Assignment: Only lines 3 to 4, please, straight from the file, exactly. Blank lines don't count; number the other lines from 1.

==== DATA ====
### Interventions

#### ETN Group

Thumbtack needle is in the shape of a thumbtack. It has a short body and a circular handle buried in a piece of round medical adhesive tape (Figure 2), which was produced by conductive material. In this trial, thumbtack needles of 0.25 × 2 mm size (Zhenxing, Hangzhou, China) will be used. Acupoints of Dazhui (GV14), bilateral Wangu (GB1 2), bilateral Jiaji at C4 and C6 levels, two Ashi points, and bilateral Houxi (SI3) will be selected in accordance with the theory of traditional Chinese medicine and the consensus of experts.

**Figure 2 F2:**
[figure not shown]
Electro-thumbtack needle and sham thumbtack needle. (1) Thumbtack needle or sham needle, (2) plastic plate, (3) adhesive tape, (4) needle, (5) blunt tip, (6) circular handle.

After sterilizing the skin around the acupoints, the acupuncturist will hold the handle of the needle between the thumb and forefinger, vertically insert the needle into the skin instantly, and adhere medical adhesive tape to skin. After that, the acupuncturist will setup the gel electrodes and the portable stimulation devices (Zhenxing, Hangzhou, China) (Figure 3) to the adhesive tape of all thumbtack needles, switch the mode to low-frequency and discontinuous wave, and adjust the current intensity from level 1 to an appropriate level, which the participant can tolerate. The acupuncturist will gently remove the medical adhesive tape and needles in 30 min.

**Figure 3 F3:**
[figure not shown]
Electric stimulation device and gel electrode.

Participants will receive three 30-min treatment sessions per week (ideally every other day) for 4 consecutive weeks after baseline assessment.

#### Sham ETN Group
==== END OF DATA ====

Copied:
Thumbtack needle is in the shape of a thumbtack. It has a short body and a circular handle buried in a piece of round medical adhesive tape (Figure 2), which was produced by conductive material. In this trial, thumbtack needles of 0.25 × 2 mm size (Zhenxing, Hangzhou, China) will be used. Acupoints of Dazhui (GV14), bilateral Wangu (GB1 2), bilateral Jiaji at C4 and C6 levels, two Ashi points, and bilateral Houxi (SI3) will be selected in accordance with the theory of traditional Chinese medicine and the consensus of experts.

**Figure 2 F2:**